For many centuries, Cairo played an important role as one of the most prominent Middle Eastern economic, political and cultural centers. Consequently, the Jews of Cairo held a leading position among Jewish communities in the region. Soon after the Arab conquest of Egypt in the late seventh century, the newly built city of Fostat became the administrative center of the country until Cairo was built adjacent to it in the 10th century. In 882, the Jews of Fostat bought and renovated the destroyed Coptic church of Saint Michael, turning it into the Ezra Synagogue.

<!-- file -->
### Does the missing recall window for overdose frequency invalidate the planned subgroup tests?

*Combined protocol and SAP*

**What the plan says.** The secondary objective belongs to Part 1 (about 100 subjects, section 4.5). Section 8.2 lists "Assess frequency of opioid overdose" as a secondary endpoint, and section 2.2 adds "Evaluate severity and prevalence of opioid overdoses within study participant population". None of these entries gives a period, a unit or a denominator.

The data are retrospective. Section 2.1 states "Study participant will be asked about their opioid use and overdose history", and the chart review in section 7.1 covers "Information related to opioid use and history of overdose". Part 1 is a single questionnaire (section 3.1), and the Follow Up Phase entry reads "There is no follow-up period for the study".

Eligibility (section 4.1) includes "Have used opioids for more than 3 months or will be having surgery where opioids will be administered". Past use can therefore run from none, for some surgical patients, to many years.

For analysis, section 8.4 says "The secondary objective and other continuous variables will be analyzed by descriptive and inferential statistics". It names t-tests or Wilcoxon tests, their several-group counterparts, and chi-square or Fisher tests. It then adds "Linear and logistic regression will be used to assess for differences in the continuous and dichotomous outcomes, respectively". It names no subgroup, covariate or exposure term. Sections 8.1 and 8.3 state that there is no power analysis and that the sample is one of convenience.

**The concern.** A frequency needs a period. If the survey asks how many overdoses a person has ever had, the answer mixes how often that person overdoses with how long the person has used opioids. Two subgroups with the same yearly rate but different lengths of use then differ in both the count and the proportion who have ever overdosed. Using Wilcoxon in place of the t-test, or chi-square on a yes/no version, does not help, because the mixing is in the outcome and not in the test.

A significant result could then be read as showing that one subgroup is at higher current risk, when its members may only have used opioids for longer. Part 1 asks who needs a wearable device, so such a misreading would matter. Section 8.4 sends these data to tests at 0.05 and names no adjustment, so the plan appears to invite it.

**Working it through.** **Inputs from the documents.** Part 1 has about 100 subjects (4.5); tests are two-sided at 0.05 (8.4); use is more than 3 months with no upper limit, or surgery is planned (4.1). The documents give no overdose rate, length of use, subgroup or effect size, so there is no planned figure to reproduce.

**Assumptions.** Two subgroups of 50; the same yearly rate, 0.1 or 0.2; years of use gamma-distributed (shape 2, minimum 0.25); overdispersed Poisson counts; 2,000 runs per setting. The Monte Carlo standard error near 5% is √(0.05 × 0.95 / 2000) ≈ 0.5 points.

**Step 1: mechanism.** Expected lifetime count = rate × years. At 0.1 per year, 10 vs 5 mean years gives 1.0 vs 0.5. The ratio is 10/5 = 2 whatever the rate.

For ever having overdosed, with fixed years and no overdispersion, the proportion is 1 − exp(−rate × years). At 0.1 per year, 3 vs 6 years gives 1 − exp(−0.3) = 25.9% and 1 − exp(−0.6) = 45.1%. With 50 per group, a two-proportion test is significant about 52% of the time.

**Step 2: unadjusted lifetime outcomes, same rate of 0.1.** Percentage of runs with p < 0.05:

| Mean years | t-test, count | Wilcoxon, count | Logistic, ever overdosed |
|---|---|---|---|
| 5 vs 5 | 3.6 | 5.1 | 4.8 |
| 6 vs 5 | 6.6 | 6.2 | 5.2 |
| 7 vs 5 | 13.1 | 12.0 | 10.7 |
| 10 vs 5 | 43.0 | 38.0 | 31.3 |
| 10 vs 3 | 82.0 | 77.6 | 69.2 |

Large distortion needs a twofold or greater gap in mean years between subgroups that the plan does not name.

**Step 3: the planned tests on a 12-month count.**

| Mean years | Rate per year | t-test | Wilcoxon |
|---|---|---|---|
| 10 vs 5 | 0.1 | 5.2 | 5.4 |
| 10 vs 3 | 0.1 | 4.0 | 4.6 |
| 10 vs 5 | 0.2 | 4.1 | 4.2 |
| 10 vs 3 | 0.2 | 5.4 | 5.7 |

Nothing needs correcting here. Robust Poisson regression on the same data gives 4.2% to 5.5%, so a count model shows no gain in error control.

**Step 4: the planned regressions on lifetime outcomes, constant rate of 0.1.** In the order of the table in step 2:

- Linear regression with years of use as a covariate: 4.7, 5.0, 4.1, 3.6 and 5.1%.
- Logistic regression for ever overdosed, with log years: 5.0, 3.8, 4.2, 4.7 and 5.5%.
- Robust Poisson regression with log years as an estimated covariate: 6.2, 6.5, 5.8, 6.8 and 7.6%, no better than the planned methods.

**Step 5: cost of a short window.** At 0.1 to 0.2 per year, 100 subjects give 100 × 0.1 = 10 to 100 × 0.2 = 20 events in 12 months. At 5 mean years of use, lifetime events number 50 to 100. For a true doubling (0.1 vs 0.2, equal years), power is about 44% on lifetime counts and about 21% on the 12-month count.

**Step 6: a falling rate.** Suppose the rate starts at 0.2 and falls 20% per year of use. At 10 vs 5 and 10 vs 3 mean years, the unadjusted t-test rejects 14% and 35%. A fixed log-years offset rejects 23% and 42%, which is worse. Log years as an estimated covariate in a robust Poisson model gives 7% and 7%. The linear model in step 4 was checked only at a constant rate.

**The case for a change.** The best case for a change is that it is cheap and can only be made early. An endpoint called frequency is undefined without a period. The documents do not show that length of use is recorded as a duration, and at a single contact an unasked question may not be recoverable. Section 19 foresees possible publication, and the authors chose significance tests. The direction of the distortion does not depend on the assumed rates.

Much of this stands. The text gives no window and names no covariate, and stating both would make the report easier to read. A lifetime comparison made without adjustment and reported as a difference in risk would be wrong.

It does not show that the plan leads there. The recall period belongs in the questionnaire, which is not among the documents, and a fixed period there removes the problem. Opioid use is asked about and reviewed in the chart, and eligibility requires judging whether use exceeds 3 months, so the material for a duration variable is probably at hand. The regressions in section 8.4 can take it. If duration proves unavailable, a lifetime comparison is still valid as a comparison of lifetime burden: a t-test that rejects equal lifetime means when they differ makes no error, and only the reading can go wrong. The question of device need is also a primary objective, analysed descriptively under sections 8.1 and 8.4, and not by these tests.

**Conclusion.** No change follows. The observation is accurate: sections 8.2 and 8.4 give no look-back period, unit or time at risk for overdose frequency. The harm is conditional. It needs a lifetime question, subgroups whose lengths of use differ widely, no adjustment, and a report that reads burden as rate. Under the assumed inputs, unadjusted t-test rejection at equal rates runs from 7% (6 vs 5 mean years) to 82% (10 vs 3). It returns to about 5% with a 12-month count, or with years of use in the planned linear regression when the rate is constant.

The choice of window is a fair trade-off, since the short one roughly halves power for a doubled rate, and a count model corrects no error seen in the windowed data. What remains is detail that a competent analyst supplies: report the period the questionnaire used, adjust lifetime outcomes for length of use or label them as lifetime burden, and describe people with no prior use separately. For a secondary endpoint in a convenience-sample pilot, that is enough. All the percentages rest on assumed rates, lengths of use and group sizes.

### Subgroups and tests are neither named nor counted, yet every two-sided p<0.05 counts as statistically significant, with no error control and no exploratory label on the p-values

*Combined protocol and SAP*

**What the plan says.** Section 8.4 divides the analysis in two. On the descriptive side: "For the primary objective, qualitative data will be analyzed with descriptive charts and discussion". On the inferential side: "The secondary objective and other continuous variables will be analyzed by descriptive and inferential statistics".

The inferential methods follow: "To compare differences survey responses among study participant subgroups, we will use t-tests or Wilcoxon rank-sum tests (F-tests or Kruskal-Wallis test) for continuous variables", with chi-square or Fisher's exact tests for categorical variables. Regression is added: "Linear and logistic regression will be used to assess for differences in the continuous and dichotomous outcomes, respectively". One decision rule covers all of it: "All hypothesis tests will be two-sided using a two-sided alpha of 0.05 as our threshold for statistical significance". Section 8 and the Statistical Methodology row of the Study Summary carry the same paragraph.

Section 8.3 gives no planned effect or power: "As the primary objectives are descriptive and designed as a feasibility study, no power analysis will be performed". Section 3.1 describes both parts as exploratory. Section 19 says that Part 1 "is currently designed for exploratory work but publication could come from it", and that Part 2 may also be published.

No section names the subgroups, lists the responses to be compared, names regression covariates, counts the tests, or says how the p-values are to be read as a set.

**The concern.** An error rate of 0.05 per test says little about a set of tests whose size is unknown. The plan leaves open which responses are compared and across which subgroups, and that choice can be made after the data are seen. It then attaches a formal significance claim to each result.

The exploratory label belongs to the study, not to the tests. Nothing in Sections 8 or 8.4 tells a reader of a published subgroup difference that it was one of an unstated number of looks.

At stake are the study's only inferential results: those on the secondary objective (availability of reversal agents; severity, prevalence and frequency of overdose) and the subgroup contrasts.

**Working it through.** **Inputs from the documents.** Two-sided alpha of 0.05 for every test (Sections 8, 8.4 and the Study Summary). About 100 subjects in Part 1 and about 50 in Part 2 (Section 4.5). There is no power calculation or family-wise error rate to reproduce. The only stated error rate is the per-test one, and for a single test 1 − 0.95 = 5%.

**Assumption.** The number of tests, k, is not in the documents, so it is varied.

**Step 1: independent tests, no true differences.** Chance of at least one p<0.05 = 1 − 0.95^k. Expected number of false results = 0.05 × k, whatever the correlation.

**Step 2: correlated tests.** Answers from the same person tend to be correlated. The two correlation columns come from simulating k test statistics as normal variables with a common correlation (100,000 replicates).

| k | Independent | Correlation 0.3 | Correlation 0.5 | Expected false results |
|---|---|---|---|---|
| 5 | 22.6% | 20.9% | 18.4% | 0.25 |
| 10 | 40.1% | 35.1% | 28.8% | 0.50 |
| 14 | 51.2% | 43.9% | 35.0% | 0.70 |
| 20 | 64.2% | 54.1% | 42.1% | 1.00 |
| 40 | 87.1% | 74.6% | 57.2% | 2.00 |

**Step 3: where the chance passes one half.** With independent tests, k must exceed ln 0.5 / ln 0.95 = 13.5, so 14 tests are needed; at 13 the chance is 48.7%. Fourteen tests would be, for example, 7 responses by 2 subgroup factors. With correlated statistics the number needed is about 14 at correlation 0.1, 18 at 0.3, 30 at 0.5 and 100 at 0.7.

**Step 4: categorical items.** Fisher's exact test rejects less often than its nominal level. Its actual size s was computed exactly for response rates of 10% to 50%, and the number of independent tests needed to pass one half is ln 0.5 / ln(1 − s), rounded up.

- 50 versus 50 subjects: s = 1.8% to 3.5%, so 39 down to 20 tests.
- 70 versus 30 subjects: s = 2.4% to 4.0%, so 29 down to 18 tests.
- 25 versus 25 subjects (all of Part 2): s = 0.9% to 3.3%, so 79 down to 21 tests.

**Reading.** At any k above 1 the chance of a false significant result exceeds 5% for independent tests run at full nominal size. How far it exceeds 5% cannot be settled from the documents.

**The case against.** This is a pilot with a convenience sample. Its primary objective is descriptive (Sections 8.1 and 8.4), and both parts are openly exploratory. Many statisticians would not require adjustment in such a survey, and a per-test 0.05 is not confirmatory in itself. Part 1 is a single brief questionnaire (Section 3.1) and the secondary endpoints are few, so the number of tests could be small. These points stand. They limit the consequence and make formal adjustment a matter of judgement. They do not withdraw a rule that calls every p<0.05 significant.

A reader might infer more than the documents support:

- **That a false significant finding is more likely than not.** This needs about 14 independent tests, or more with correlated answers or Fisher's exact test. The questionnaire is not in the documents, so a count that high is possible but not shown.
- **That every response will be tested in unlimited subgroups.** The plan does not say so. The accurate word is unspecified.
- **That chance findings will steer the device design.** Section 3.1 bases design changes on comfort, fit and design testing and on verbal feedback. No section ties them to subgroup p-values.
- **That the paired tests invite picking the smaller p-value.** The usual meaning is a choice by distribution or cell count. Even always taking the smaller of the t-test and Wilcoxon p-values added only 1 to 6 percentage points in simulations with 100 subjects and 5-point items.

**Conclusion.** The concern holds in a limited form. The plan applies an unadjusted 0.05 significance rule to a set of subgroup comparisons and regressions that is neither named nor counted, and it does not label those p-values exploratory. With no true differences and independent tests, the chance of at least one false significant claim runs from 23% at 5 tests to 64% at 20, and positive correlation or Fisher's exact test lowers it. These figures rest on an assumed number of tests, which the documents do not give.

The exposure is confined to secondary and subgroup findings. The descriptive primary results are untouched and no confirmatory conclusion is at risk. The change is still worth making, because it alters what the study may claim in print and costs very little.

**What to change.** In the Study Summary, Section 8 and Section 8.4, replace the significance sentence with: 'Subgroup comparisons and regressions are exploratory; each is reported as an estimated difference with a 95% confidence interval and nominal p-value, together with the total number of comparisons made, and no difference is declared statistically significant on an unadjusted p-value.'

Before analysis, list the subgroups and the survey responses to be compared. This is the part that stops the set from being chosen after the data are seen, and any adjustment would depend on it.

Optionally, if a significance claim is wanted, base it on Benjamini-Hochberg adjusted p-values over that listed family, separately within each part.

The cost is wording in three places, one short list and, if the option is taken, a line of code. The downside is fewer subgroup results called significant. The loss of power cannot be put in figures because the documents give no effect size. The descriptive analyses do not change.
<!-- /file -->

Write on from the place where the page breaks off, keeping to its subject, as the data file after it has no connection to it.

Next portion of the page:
The discovery of the documents in the Cairo Genizah has been likened to the 20th century discovery of the Dead Sea Scrolls. In addition to valuable Biblical and Talmudic documents, it gave a detailed picture of the economic and cultural life of the Middle Eastern and Mediterranean region over many centuries. No other library in the world possessed such an array of religious and private documents from the 10th to 13th centuries, when the Fatimid caliphs (10-12th centuries) and Ayyubid sultans (12th-13th centuries) ruled. The genizah revealed a wealth of information from this period, an era previously not well-known in Jewish history. Its leaves described the vital role the Jews played in the economic and cultural life of the medieval Middle East as well as the warm relations between Jews and Arabs, through community minutes, rabbinical court records, leases, title-deeds, endowment contracts, debt acknowledgments, marriage contracts and private letters. Pages from the genizah identify hundreds of previously unknown people as well as provide new information about well-known men such as theologian and philiogist Yosef al-Fayumi (842-942). More than 200 previously unknown poems by Yehuda Halevy (c. 1080-1145) were found in the genizah. Perhaps the most important papers found belong to Rabbi Moses ben Maimon (Maimonides or the "Rambam," 1135-1204),the greatest medieval Jewish philosopher and physician. The genizah contained over thirty works authored by the Rambam, including commentary on some Mishna tractates and a number of letters. Before this discovery, only a few lines of original Rambam writings had ever been found.